The Open UniversitySkip to content

Collaboration in online courses in Slovakia

Pisutova, Katarina (2012). Collaboration in online courses in Slovakia. EdD thesis The Open University.

Full text available as:
PDF (Version of Record) - Requires a PDF viewer such as GSview, Xpdf or Adobe Acrobat Reader
Download (7MB) | Preview
Google Scholar: Look up in Google Scholar


Comprehensive analyses of online and collaborative learning methods in the post-communist countries of Central and Eastern Europe are nearly non-existent. Yet, these nations typically have authoritarian teaching and learning traditions which present unique and significant challenges to the development of these methods, and which are poorly understood at present. This thesis provides a thorough examination of how collaborative activities are used in online courses, and of student and teacher perceptions of these methods, in the Slovak Republic (Slovakia), and postulates that its findings are relevant and valuable for the many newly open societies in the region that are now entering the online teaching world. Research involved case studies of two Slovak higher education institutions, and interviews with administrators and teachers from a number of Slovak educational institutions. Findings can be summarized as follows:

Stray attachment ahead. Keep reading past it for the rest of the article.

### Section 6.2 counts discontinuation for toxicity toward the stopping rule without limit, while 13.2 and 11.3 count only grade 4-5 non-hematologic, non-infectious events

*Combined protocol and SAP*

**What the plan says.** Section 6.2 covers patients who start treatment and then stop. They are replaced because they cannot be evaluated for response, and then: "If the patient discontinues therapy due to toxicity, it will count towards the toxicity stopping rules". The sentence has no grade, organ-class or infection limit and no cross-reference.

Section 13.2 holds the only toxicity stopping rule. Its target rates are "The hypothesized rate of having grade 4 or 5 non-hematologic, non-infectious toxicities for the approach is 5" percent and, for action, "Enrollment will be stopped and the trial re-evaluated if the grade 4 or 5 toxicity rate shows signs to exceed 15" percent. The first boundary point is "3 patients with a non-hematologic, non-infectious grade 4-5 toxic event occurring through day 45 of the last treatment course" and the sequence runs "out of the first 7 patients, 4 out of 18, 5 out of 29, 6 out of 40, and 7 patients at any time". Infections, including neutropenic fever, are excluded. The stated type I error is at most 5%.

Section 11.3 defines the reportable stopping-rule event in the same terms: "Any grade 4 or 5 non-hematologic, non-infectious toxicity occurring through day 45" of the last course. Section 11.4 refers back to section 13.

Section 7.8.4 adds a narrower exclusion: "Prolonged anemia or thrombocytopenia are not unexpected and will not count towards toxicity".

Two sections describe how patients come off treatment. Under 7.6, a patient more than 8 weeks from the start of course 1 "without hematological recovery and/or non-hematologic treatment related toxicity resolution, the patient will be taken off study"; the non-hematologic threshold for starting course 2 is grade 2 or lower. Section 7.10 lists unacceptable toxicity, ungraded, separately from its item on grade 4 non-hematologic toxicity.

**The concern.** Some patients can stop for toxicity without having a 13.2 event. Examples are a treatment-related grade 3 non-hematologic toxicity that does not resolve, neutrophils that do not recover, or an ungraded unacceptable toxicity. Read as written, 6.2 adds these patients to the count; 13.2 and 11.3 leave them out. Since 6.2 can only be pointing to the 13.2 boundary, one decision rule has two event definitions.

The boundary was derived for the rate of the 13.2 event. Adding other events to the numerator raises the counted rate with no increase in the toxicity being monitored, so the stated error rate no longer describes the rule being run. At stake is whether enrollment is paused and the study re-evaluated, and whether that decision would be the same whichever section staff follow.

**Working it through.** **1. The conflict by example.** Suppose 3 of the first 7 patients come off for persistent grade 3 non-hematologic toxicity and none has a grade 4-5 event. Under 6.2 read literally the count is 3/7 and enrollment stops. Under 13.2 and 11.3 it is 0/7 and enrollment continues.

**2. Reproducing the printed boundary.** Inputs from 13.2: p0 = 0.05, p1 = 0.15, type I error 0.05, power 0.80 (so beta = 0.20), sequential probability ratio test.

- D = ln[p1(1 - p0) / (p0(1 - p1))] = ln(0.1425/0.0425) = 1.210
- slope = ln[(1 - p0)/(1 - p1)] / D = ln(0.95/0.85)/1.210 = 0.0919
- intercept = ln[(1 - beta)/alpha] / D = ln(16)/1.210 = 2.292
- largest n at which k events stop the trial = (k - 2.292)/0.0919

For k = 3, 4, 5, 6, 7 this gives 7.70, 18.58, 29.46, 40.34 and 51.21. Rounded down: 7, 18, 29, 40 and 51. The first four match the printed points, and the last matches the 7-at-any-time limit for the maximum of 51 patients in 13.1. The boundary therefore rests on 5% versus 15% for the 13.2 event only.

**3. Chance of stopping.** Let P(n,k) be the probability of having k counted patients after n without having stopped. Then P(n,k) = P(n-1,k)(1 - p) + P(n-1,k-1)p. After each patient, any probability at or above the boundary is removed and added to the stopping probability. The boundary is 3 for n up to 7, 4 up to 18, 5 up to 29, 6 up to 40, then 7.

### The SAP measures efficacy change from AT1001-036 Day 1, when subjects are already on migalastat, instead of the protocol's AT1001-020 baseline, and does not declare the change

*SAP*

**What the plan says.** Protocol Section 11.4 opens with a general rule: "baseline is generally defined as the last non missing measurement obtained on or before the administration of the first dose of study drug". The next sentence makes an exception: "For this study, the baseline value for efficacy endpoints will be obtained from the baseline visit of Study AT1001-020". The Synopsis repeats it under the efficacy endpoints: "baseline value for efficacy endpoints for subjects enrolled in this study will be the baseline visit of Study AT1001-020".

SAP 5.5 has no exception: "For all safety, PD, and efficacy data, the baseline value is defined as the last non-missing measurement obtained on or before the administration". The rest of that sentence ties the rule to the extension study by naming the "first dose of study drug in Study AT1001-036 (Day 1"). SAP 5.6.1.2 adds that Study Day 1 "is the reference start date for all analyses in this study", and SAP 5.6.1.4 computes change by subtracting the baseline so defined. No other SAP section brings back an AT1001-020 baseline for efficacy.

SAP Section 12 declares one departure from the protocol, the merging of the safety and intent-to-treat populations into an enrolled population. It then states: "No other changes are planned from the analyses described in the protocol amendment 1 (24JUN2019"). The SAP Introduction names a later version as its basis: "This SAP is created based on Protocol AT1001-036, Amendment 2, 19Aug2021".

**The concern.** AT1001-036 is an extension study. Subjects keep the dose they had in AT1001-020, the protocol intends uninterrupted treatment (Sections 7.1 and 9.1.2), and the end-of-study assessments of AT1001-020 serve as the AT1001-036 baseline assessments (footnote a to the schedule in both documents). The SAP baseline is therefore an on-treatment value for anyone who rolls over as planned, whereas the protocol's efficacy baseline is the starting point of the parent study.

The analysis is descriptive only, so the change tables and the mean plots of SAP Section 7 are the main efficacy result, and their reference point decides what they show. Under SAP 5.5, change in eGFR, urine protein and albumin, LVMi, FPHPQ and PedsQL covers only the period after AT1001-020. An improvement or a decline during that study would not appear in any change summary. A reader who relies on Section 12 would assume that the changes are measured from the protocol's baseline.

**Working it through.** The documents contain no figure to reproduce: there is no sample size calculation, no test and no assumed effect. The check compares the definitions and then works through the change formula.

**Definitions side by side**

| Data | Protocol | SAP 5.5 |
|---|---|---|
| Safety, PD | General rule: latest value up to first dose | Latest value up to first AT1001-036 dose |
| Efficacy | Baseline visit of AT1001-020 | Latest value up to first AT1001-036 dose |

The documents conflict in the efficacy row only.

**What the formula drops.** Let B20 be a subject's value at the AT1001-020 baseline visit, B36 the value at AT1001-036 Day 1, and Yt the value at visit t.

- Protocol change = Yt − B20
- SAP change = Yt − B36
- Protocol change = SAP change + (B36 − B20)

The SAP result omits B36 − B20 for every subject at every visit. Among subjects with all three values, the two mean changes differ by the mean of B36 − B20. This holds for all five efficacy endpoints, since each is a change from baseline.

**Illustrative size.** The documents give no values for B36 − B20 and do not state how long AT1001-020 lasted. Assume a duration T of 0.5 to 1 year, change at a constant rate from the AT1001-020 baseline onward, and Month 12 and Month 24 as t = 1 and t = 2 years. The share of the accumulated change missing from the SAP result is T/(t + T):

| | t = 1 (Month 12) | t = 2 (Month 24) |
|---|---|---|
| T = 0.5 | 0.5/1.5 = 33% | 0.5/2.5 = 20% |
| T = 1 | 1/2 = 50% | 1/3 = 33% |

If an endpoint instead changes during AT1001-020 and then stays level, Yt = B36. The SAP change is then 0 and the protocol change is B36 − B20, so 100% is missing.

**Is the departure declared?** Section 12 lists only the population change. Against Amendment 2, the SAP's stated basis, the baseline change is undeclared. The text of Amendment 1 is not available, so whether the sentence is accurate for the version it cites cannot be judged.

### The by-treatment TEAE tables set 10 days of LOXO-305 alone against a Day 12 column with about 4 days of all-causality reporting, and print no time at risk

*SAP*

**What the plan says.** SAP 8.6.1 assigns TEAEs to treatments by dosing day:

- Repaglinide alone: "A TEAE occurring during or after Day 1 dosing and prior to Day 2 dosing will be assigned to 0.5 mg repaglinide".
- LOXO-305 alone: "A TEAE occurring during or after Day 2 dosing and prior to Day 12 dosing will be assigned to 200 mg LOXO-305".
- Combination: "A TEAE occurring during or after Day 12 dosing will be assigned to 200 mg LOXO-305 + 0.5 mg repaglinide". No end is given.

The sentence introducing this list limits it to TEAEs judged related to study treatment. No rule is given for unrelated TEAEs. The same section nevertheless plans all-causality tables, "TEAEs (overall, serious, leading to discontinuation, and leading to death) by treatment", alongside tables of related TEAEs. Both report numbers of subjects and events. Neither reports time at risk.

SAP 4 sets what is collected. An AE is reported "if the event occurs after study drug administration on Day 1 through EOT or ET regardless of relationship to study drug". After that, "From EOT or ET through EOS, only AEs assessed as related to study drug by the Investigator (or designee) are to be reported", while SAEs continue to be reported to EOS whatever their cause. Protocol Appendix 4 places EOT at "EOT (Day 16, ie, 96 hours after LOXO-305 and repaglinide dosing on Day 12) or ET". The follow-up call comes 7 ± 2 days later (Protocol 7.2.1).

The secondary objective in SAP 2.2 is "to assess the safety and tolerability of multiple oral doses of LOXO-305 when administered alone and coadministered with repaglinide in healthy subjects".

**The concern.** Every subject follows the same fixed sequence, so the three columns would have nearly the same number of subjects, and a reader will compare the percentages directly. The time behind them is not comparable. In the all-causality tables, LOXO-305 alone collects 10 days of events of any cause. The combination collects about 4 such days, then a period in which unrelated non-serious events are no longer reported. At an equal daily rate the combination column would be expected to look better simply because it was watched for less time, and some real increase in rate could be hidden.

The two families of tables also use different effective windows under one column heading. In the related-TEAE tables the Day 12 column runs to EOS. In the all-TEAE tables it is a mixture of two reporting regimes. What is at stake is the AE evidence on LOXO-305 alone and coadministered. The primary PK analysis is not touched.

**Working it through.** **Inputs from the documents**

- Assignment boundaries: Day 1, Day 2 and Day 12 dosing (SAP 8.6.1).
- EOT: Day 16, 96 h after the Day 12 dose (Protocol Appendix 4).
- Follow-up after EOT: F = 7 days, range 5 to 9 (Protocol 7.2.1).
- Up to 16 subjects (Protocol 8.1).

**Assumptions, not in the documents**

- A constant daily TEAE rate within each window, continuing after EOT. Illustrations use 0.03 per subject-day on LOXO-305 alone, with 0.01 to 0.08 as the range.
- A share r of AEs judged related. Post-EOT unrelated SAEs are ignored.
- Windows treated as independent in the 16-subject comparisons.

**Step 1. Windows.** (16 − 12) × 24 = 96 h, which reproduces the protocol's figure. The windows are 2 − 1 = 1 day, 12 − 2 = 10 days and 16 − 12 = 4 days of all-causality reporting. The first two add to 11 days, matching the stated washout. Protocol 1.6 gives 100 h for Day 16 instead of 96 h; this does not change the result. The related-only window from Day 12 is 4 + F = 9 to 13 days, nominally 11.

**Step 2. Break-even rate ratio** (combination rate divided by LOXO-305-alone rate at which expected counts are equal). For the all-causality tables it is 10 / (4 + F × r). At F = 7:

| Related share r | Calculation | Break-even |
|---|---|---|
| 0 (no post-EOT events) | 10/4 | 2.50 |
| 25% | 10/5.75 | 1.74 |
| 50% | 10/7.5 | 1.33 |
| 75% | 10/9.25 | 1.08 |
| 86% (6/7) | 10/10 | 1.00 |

• Collaboration is rarely used as a teaching method in Slovakia, particularly in online settings
• Students do not expect to be asked to participate in discussions, but when asked they seem to have no problem embracing the method.
• Instructors at many Slovak institutions lack the motivation and training to promote and use collaborative methods in their online courses
• The few instructors who make the effort to implement some of these methods use mostly asynchronous discussions.
Further analysis of data and findings leads to suggestions for improving the use of collaborative methods in online learning on three key levels: the course level, the institutional level, and the national policy level.

Item Type: Thesis (EdD)
Copyright Holders: 2012 The Author
Academic Unit/School: Faculty of Wellbeing, Education and Language Studies (WELS) > Education, Childhood, Youth and Sport
Item ID: 49152
Depositing User: Matthew Taylor
Date Deposited: 10 Apr 2017 11:16
Last Modified: 09 Jul 2019 20:39
Share this page:

Download history for this item

These details should be considered as only a guide to the number of downloads performed manually. Algorithmic methods have been applied in an attempt to remove automated downloads from the displayed statistics but no guarantee can be made as to the accuracy of the figures.

Actions (login may be required)

Policies | Disclaimer

© The Open University   contact the OU